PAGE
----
Why Swift UI Should Be on the Radar of Every Mobile Developer
Swift UI is a user interface framework intended to make it easier to build Apple platform apps in the Swift programming language for mobile development. It was introduced at the annual Worldwide Developers Conference (WWDC) in 2019, alongside many new APIs and frameworks, all intended to grow the base of mobile developers fluent in developing for Apple products. As the Cupertino-based company explained, “Swift UI is an innovative, exceptionally simple way to build user interfaces across all Apple platforms with the power of Swift.”
As Apple plans for the next decade, this new UI framework is Apple’s effort to make iOS development more approachable for beginner mobile developers. Though Swift UI is still in its infancy, its potential to shift how Apple apps are developed is so significant that we mobile developers should start to take note of it. Job descriptions requiring Swift UI expertise are likely to appear in the next few years.
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Why is Apple prioritizing Swift UI?
The Apple App Store of today looks very different from that of 2008 when it was first introduced to the world. With older Apple product models (iPod Touch, first-generation iPad, etc.) still in use today, there are dozens of screen sizes accessing content from today’s App Store. Auto Layout has long been the default Swift system for managing layouts on various screen sizes and orientations. But with so much fragmentation in the device landscape, mobile developers have been asking for a much simpler and more intuitive way of building apps that can scale across all Apple devices. This is why Swift UI has entered the scene, with features including:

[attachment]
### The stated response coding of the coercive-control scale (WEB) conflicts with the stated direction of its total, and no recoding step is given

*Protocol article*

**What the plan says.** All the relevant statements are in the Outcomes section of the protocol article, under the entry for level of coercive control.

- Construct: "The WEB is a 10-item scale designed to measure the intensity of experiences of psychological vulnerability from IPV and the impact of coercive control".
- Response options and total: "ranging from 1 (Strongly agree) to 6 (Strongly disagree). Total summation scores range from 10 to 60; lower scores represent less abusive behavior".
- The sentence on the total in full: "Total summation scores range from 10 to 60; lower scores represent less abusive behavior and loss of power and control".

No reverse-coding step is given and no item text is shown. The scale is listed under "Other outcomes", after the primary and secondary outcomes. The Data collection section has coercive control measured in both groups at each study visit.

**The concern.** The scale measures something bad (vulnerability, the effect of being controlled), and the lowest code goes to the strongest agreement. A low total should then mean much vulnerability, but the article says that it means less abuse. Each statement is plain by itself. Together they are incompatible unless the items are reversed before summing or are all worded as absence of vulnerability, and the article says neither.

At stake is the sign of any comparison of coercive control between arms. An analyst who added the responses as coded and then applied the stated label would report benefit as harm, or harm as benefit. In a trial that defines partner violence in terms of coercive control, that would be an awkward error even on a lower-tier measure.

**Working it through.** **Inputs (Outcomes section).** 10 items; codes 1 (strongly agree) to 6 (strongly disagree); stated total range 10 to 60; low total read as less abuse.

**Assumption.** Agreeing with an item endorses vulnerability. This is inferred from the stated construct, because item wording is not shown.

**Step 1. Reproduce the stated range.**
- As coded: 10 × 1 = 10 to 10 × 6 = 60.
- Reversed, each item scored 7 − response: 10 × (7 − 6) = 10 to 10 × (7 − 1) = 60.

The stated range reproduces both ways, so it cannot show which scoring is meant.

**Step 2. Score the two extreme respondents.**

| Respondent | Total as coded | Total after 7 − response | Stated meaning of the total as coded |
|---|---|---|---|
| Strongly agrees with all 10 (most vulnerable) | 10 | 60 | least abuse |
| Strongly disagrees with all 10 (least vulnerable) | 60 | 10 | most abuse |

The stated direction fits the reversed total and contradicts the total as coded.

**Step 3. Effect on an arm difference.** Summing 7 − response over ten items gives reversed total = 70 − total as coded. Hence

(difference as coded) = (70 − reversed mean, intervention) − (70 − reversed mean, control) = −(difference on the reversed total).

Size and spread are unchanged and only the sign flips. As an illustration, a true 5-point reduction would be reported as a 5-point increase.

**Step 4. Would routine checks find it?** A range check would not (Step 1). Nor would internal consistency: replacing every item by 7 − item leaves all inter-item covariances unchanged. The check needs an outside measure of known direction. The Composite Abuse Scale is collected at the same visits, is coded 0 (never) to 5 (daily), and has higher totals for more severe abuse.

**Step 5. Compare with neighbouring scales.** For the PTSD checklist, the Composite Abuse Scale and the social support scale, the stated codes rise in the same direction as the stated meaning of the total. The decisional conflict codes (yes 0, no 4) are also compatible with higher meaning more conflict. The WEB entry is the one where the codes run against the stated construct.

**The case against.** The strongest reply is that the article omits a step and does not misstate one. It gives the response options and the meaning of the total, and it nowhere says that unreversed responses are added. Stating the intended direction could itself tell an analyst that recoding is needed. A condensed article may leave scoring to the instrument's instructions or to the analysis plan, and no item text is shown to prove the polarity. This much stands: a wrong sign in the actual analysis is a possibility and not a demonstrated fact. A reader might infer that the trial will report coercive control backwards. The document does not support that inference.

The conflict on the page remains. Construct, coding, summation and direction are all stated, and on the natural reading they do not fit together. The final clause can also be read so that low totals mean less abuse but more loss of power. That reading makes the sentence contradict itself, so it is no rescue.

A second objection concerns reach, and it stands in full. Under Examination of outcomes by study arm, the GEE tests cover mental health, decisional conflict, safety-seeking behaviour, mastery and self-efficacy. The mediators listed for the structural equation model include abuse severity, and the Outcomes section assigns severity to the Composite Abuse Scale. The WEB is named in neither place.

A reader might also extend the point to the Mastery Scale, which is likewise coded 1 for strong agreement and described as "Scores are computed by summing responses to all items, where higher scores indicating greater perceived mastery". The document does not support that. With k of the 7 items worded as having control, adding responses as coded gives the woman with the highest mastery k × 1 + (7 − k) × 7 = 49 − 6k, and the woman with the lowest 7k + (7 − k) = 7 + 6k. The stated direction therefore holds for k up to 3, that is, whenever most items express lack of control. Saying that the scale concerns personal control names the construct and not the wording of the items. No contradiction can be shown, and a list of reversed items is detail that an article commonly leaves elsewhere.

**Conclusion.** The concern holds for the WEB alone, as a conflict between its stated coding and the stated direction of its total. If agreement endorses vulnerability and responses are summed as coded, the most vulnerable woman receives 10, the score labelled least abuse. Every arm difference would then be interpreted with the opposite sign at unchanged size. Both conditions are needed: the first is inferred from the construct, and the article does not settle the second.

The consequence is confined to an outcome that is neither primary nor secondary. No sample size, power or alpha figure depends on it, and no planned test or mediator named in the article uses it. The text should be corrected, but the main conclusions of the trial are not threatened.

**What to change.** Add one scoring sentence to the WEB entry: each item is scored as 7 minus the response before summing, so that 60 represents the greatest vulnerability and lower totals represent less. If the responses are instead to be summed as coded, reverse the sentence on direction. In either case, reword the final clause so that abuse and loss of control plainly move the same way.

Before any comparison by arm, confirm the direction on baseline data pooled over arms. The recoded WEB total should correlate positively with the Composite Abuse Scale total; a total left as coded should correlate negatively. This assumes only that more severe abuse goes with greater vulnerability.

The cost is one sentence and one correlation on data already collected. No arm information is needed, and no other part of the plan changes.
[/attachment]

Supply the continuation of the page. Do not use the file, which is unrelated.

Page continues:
- Drag-and-drop code creation: Using Swift UI, developers can drag a button or other component from the object library and drop it onto the canvas. Swift UI automatically writes the necessary code. This drag-and-drop method is even applicable to attributes like font weight.
- Vertical-Horizontal-Z Axis Stack: The VHZ stack lets developers create complex designs simply by dragging and dropping elements in orientations either vertical to, horizontal to, or along the Z-axis of other elements. It’s similar to building within rows or columns, with no manual coding required. This is akin to using the Bootstrap library to build complex interfaces for web design.
- Reusable UI components: Once you’ve created layouts in Swift UI, they can be reused throughout your app. For example, if you’ve built an appearance comprised of a photo left-justified with a precise caption design to the right of the image, that component can be reused by extracting a new subview.
- Build across Apple platforms: With Swift UI, Apple’s made it easier to build across Apple platforms like WatchOS, TV OS, and macOS by using the subview components made in one app across other apps.
How will Swift UI change mobile development?